The UK government has reportedly acquired its first ever quantum computer, for the Ministry of Defence (MoD).

However there is no word officially about the development. Silicon UK contacted the Ministry of Defence directly about the matter on Thursday morning, but a MoD spokesperson confirmed there was no actual information or update about this matter.

Meanwhile the MoD’s Defence Science and Technology Laboratory (DTSL) did not respond to inquiries made by Silicon UK at the time of writing.

Intel’s 48-qubit test chip. Credit: Intel

Quantum computer

However the BBC has reported that the MoD has acquired the government’s first quantum computer.

The MoD will work with British quantum computing specialist Orca Computing to explore applications for quantum technology in defence.

Stephen Till, of the MoD’s Defence Science and Technology Laboratory (DSTL), reportedly called it a “milestone moment.”

The Times newspaper meanwhile reported that the MoD has ‘begun’ to develop a quantum computer.

It reported that the new device aims to use single particles of light to solve complex problems at speeds that can not be achieved by conventional supercomputers.

The Times said the MoD will explore whether a hybrid of Orca’s quantum system and traditional computers can create more powerful artificial intelligence (AI) systems.

Qubits are coming. Read Silicon UK’s assessment of working with quantum computers.

Possible applications

Officials reportedly said that the applications could range from aiding a platoon in active combat to assess the enemy’s most probable next move, to military scientists exploring the effects of new toxins on the human body.

A quantum system could also analyse images and other data gathered from the battlefield, as well as being asked to assess the enemy’s likely next move and potentially advise on a best response.

The MoD will reportedly work with Orca’s small PT-1 quantum computer.

Last November IBM claimed a breakthrough in quantum computing, with the unveiling of its new Eagle processor.

Big Blue said the Eagle processor “delivers 127 qubits on a single IBM quantum processor for the first time with breakthrough packaging technology.”

It should be remembered that the UK is also developing its own centre of excellence for quantum computing.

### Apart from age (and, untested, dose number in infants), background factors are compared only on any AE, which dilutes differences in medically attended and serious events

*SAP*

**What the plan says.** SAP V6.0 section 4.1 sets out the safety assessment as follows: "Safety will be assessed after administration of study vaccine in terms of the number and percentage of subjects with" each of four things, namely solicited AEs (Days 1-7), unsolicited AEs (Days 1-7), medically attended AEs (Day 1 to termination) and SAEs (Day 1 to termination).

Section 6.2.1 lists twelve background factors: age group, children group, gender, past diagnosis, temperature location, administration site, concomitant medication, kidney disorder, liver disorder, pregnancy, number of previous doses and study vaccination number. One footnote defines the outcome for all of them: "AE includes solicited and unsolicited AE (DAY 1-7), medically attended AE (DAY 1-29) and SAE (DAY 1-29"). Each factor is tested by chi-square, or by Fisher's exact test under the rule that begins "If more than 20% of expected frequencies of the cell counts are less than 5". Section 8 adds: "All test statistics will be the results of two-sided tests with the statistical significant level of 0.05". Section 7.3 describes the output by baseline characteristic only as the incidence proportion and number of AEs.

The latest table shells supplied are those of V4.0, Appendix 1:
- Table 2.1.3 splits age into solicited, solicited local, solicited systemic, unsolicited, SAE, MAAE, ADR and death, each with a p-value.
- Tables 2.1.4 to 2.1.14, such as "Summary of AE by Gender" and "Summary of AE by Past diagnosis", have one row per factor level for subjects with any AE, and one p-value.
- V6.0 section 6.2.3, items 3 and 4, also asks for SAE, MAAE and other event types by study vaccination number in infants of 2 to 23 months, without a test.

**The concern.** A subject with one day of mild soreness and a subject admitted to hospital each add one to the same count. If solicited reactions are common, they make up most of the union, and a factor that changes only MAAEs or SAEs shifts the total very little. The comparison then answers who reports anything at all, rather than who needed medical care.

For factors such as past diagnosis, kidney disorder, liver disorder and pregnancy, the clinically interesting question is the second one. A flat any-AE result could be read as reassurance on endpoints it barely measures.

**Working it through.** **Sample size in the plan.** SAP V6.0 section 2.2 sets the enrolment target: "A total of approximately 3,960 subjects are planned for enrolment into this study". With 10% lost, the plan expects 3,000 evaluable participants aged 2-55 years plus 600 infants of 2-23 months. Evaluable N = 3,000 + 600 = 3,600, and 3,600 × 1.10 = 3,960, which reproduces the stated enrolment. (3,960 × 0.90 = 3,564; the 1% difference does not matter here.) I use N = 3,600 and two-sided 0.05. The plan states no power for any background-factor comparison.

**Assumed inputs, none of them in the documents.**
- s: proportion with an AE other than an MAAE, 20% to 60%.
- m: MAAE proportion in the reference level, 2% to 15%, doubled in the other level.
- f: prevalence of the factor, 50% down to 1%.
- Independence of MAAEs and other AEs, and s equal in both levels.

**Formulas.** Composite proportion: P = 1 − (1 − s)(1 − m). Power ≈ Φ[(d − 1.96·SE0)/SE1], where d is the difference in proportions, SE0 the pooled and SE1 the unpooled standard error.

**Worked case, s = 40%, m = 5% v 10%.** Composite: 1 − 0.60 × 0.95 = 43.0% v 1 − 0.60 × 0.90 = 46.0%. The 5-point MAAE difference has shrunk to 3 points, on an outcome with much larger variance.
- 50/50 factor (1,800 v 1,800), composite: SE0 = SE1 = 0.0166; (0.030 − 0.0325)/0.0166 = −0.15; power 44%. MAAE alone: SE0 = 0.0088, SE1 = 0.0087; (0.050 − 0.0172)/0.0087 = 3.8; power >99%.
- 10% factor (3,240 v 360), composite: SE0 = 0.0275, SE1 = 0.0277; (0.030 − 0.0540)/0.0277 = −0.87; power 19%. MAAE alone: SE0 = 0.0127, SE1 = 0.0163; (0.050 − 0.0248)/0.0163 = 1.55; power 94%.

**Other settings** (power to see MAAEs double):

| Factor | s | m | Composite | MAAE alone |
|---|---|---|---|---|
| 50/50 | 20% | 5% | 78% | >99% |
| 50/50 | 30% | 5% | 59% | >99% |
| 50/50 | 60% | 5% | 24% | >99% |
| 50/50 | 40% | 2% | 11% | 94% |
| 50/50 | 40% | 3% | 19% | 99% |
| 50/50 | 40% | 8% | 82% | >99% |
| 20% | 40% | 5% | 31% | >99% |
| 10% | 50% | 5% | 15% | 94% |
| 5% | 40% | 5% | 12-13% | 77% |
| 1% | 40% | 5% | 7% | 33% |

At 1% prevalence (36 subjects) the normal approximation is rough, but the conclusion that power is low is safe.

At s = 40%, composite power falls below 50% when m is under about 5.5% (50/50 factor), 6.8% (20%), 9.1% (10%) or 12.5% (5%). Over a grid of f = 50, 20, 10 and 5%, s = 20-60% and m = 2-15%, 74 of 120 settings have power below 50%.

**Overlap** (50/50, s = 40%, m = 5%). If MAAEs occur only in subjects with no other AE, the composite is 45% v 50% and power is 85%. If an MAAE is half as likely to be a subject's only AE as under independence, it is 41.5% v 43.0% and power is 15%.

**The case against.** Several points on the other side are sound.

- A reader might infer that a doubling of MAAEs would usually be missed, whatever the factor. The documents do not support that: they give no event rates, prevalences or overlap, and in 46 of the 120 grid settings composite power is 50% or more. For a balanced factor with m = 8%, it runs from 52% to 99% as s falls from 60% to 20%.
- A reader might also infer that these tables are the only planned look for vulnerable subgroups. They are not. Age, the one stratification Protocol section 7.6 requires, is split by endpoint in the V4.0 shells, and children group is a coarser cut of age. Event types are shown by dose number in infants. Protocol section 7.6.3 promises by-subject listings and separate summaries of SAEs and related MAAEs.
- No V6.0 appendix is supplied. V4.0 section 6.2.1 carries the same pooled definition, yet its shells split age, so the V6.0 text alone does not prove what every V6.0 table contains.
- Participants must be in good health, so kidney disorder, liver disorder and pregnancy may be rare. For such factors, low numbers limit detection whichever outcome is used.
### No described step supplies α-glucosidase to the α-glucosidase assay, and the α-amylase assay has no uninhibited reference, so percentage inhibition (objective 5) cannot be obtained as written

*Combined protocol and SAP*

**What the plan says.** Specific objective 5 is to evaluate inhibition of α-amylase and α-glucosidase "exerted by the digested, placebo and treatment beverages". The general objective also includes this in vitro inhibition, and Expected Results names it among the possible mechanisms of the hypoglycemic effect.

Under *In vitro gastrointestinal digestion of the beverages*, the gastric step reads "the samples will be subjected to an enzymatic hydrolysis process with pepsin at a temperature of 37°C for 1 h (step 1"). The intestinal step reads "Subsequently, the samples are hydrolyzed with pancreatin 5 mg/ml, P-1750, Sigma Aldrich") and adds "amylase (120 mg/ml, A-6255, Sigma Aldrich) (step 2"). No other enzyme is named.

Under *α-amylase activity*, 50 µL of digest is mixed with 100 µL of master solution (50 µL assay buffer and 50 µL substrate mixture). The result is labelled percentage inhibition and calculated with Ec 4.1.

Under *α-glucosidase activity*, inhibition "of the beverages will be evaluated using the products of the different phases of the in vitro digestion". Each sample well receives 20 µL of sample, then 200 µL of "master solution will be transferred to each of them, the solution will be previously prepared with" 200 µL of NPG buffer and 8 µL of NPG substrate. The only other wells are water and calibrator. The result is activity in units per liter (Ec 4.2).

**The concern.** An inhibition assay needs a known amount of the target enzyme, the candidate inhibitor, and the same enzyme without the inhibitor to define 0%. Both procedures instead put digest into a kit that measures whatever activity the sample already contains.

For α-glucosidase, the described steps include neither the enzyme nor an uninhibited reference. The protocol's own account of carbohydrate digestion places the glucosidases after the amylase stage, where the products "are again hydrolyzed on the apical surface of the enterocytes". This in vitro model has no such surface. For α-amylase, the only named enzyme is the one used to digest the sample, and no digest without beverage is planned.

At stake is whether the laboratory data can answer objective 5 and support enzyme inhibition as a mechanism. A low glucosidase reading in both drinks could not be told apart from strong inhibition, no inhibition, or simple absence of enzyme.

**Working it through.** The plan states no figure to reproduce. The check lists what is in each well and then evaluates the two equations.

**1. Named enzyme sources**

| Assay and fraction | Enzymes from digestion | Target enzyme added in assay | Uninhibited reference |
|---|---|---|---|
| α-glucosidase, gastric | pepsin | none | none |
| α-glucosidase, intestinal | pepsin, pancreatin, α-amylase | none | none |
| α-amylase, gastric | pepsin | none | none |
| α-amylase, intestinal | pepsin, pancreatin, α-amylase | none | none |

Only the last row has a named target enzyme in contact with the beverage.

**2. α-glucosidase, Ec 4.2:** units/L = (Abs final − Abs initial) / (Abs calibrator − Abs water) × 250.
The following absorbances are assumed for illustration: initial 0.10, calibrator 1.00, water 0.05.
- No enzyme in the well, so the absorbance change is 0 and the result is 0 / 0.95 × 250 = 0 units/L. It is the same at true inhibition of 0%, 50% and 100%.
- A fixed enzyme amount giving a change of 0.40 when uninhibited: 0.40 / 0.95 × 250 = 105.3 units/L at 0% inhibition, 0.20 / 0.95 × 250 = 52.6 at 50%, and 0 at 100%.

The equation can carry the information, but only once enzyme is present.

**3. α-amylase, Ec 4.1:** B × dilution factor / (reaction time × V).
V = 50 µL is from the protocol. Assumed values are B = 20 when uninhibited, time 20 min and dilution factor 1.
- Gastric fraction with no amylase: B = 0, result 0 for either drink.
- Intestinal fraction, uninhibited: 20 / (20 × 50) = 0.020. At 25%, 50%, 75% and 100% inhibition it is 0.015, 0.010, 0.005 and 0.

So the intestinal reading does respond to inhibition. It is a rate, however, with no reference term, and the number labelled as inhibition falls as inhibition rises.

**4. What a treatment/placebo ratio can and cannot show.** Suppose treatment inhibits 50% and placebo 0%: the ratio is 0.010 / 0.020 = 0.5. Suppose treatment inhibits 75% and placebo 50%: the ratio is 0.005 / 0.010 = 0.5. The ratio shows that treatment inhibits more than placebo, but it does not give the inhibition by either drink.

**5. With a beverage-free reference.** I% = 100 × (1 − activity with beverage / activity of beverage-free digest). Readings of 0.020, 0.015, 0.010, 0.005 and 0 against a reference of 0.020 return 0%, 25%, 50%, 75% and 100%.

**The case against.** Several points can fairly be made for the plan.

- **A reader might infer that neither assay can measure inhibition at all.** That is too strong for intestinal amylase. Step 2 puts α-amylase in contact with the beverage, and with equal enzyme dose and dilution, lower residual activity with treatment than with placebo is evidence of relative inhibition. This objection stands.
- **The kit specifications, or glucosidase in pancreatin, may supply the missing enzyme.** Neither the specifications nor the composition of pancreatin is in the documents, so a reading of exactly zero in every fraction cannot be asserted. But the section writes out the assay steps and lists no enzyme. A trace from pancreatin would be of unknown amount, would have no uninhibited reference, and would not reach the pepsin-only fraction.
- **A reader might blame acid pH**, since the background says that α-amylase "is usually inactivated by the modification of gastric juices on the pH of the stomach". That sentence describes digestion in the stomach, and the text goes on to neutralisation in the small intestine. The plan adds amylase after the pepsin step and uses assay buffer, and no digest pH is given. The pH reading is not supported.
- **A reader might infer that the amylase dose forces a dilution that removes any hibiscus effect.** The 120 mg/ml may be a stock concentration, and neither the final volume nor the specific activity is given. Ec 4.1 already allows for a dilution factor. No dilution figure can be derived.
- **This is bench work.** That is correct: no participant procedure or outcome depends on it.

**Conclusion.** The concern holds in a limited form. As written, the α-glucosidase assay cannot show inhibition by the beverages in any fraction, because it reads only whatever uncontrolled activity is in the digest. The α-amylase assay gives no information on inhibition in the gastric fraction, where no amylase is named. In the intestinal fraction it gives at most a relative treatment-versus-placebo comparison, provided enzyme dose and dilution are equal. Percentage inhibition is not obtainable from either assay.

The National Quantum Computing Centre has a £93 million investment through UK Research and Innovation (UKRI). The centre is being delivered jointly by the Engineering and Physical Sciences Research Council (EPSRC) and Science and Technology Facilities Council (STFC).

It is set to open in mid-2023.

UPDATE:

The MoD’s Defence Science and Technology Laboratory (DTSL) responded after publication to inquiries made Silicon UK and confirmed Orca Computing is working with the MoD to develop “future data processing capabilities.”

In a year-long programme of activity, MoD will use ORCA’s PT-1 model, the first computer of its kind to operate at room temperature and be based on-premises, it told Silicon UK.

Orca computing has developed software that allows small scale photonic processors, which use single units of light, to be applied to complex machine learning and optimisation tasks.

These include image analysis, handwriting recognition and decision making.

After installation, the MoD is expected to develop programmes for the PT-1 in collaboration with partners.

“This work with ORCA Computing is a milestone moment for the MoD,” said Stephen Till, Fellow at the Defence Science and Technology Laboratory (Dstl). “Accessing our own quantum computing hardware will not only accelerate our understanding of quantum computing, but the computer’s room-temperature operation will also give us the flexibility to use it in different locations for different requirements.”

“We expect the ORCA system to provide significantly improved latency – the speed at which we can read and write to the quantum computer,” said Till. “This is important for hybrid algorithms which require multiple handovers between quantum and classical systems.”

The Orca PT-1 apparently contains unique technology that avoids bulky and expensive refrigeration. It puts the power and potential into a compact, plug-and-play rack-mounted system built with easily available components, such as standard optical fibre.

“We’re delighted to be working with the MoD. This represents a significant vote of confidence, particularly given the critical importance of national defence,” said Orca Computing CEO Richard Murray.

“While there has been much discussion and debate in the industry over the realities of near-term quantum computing, our partnership with MoD gives us hands-on close interaction; and working with real hardware will help us to jointly discover new applications of this revolutionary new technology,” said Murray.

Tom Jowitt

Tom Jowitt is a leading British tech freelancer and long standing contributor to Silicon UK. He is also a bit of a Lord of the Rings nut...

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